Deferred Consumption

I recently subscribed to a number of podcasts in an effort to drown out the unbearable background noise in the Fishkill office: Fox News. One of them was a program from WNYC and Public Radio International, The Takeaway. They’re running a series on debt. On November 17th (podcast, November 21, but hey) they interviewed Ronald Wilcox on the why Americans don’t save, and how we got to this predicament. The general explanation is that we’re optimists, and optimists, because they think tomorrow will be better, tend to live for today.

Savings is a somewhat interesting topic currently because we’re on the downturn of an business cycle because of a collapse in aggregate spending (because the cheap money has become more dear). So there was some discussion in the interview of whether or not saving helps or harms the economy. It was granted that in the short-term saving hurts, while in the long-term saving helps. That is, saving, or deferred consumption, reduces aggregate demand and thus causes an excess of supply, an excess of labor, and contraction in industry as workers are laid-off and factories closed in order to remove the excess, thus causing a decrease in aggregate demand which causes …. and so on.

Today there’s a story on a reduction in the amount of debt we hold: Saving Too Much (for once)?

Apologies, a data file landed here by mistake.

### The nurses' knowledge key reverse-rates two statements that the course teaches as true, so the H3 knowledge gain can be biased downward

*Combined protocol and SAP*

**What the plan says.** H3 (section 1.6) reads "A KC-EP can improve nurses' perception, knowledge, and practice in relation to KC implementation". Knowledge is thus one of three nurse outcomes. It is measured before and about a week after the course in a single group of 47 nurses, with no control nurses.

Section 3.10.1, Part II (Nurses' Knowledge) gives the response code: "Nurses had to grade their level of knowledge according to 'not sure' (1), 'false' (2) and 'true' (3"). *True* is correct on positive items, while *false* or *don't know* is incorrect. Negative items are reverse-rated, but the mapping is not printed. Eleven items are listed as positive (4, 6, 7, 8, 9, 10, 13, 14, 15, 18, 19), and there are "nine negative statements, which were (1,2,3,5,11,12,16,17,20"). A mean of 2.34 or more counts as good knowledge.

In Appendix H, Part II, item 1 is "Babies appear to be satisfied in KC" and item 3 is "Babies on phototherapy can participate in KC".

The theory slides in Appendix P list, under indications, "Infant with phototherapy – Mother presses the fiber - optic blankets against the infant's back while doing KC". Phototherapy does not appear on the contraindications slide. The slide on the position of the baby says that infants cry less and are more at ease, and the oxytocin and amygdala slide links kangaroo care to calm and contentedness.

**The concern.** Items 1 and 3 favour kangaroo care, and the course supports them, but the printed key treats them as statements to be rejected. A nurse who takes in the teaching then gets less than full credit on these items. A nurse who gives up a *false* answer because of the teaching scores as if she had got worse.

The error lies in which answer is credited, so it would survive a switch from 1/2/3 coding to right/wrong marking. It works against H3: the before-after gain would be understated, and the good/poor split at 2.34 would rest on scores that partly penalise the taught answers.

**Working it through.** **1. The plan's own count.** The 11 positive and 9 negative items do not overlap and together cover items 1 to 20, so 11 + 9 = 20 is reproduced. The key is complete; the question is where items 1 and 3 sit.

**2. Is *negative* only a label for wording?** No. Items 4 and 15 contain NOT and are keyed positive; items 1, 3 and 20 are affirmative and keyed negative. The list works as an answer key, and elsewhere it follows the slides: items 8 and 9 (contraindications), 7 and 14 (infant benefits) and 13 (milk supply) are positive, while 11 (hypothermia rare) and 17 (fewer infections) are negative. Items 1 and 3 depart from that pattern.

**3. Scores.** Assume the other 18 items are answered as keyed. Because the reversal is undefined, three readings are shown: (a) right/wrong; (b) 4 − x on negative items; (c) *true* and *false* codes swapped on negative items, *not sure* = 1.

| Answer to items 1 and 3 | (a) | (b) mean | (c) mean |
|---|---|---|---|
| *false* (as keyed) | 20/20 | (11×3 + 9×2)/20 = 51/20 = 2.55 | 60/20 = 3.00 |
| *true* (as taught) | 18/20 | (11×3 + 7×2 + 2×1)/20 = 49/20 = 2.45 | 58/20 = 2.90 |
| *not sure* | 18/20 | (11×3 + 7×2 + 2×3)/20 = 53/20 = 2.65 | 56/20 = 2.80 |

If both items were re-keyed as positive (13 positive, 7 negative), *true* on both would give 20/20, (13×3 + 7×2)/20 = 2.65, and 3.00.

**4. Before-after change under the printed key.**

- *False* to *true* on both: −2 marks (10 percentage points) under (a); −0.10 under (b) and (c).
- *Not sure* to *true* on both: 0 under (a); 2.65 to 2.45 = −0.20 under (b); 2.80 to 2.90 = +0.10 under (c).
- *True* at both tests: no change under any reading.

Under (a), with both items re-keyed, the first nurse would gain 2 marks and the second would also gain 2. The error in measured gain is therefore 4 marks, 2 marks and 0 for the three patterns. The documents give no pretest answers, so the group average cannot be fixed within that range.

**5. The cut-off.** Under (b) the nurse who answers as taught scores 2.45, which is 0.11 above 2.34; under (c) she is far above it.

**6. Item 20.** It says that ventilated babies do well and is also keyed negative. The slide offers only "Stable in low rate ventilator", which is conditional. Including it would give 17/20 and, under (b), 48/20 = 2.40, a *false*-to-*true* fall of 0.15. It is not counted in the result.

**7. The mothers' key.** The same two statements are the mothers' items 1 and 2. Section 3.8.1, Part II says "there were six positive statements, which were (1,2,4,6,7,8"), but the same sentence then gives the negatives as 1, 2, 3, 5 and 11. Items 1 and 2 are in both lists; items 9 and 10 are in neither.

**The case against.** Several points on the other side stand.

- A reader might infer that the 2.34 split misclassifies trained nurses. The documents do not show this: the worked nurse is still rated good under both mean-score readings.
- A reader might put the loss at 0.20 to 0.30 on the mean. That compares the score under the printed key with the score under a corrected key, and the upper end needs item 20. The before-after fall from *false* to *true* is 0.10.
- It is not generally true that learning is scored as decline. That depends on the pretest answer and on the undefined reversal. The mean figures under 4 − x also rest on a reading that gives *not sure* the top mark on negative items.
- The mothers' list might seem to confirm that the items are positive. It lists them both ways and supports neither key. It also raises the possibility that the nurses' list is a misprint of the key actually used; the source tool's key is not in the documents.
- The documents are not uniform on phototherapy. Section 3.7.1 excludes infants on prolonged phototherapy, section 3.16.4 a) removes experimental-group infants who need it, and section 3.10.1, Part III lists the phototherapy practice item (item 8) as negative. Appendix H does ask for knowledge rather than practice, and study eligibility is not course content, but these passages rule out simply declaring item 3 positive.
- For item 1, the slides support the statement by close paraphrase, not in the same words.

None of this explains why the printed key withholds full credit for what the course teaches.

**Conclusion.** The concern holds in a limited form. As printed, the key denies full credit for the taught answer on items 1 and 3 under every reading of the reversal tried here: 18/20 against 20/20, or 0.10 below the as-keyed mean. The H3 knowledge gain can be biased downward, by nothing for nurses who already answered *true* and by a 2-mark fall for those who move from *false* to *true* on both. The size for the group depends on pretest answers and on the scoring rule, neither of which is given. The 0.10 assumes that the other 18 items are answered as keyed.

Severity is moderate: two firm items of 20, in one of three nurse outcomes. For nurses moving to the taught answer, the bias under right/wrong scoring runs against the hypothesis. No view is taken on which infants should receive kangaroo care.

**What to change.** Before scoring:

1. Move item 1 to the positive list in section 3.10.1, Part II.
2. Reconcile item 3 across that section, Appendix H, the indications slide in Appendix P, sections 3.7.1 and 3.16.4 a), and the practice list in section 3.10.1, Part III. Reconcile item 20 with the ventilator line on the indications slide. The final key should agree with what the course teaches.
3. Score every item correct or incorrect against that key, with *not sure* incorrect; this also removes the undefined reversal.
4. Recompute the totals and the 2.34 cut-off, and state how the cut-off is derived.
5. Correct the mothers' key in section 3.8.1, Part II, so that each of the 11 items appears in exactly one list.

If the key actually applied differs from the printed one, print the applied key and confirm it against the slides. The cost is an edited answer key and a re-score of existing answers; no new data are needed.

(The take-away? The Takeaway needs transcripts.)

Full vs. Abbreviated Feeds

It has been some matter of argument in what passes for the blogosphere for some time whether or not full-content feeds are better than partial-content. Some of this discussion was driven by the default behavior of competing publishing tools, but recently it seems to be in context of making money from one’s writings. This whole discussion seems rather pointless to me, mainly because some of those arguing don’t seem to pay attention to their own reading patterns, but pointless discussions are the raison d’ĂȘtre of blogs. Two that I read are abbreviated, containing only partial content, and terminated usually in the middle of a sentence. They are Freakonomics and the Legal History Blog.

Freakonomics often has interesting stuff. However, the cost to me, in time, of clicking through to the full page prevents me from reading it unless the lede grabs me by the throat and drags me over. Once there, navigation between posts is poor, so one must either return to the naggregator or to the top of their site. I usually just leave.

The Legal History Blog always has interesting stuff. What they post, however, are links to recent papers in the field. This falls into the category of “stuff to print and read later.” Because of the truncated posts, it’s difficult to skim through and mark those I’d like to read later. Instead, I ignore it until I have the time. And since I don’t have the time, I may never read it again.